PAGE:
Why should you worry about something called ‘hexavalent chromium’ in my water? Simple: It can cause health problems. Studies have shown that people who have ingested hexavalent chromium in water have higher incident rates of stomach and intestinal damage that can, in some cases, result in various forms of cancer.
How would a heavy metal like hexavalent chromium get into my drinking water?
An article on the EPA’s web site states, “The most common forms of chromium that occur in natural waters in the environment are chromium-3 and chromium-6. Chromium-3 and chromium-6 occur naturally in the environment, and are present in water from the erosion of chromium deposits found in rocks and soils. Chromium-6 is also produced by industrial processes and manufacturing activities including discharges from steel and pulp mills among others. At many locations, chromium compounds have been released to the environment via leakage, poor storage, or improper disposal practices.” ( source )
Another source states, “Hexavalent chromium is a metal used in industrial processes such as chrome plating (which puts a shiny, anti-corrosive finish on wheels or plumbing fixtures, for example), steel production, metal working, tanning, paint and pigment manufacturing, glassmaking and cement manufacturing. Until recently, chromium compounds, including hex chrome, were widely used as a wood preservative in pressure-treated wood.” ( source )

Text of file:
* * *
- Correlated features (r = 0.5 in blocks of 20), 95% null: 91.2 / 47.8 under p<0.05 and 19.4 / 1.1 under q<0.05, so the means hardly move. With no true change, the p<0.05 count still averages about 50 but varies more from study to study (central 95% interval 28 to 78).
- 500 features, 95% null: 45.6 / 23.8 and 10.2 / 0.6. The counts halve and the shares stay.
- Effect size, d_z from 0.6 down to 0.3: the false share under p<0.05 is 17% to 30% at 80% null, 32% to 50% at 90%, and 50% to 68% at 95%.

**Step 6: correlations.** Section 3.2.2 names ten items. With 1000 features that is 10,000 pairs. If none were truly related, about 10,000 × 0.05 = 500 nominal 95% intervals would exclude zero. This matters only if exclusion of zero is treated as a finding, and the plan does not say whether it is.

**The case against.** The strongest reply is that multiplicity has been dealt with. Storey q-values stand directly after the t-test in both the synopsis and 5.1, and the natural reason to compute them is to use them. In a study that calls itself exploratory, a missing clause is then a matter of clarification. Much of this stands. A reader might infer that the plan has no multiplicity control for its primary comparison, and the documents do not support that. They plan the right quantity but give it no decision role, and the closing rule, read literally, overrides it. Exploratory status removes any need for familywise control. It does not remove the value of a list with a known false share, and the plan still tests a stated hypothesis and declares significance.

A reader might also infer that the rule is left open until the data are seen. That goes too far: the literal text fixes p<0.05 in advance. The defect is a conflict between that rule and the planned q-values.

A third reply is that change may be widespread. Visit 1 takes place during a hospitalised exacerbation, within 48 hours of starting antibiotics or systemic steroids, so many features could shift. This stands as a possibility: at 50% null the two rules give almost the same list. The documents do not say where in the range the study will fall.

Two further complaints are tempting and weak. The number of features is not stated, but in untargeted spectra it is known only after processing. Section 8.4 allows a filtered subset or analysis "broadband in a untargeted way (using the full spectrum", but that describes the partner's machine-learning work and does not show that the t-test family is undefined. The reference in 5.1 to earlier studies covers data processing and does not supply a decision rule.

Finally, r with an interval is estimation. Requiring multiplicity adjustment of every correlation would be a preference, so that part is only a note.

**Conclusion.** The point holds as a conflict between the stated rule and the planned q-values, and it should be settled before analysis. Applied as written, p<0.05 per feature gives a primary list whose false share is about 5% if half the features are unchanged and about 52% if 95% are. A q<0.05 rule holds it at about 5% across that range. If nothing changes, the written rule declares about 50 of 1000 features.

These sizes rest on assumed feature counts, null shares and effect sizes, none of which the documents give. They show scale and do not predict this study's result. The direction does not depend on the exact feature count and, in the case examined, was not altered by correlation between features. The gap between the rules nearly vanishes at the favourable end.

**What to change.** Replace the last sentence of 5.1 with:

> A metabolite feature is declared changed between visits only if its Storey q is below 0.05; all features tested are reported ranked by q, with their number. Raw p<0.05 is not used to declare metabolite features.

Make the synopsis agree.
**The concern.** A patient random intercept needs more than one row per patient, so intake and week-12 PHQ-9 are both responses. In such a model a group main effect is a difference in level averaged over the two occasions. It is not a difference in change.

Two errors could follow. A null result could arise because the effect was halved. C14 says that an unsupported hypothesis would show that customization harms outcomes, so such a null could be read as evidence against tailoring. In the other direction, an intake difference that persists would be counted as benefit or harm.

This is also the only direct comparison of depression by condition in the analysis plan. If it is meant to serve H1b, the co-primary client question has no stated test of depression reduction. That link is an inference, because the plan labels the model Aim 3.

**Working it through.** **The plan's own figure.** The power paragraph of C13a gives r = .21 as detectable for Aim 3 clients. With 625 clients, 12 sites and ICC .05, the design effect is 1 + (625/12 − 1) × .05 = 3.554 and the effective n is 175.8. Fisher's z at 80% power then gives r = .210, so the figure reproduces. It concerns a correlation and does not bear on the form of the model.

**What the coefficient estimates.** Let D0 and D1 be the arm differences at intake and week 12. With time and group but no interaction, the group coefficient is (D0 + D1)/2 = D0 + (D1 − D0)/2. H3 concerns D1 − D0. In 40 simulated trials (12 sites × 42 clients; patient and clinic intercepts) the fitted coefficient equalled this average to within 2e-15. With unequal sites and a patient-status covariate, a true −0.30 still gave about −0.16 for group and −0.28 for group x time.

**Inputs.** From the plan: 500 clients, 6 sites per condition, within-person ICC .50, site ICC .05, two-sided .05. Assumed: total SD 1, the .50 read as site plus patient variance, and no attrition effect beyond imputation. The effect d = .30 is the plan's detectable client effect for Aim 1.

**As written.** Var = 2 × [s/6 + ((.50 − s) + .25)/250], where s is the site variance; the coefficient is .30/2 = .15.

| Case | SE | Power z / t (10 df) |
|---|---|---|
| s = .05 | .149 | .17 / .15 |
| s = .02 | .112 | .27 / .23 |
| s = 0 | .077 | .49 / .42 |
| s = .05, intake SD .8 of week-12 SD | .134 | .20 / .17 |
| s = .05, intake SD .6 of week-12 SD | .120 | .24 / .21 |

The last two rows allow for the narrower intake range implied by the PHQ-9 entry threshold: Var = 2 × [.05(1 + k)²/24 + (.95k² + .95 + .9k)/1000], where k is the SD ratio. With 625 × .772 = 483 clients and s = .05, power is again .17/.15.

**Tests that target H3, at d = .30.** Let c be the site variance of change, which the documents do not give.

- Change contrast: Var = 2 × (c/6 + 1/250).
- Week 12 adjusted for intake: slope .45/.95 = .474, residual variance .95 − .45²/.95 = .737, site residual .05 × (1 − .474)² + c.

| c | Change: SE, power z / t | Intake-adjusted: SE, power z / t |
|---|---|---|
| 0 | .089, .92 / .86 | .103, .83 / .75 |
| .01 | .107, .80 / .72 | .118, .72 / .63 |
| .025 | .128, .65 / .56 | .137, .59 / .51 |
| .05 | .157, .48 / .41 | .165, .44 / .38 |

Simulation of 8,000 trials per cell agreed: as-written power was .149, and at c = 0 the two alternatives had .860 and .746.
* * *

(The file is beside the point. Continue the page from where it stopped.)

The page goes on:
So, can hexavalent chromium get into your water supply? Given the number of potential sources around most of us, the possibility certainly exists.
Testing for hexavalent chromium?
While only laboratory testing by a certified water testing laboratory can tell you for sure if and/or how much dissolved hexavalent chromium your water contains, you can perform simple water tests at home that can let you know if you should consider getting your water tested by a certified water testing laboratory.
The WaterWorks Chromium in Water Test Strips accurately detect the presence of chromium-6 (hexavalent chromium) in concentrations as low as 0.1 ppm (the level set by the EPA as an enforceable limit in drinking water) and as high as 50 ppm in water samples.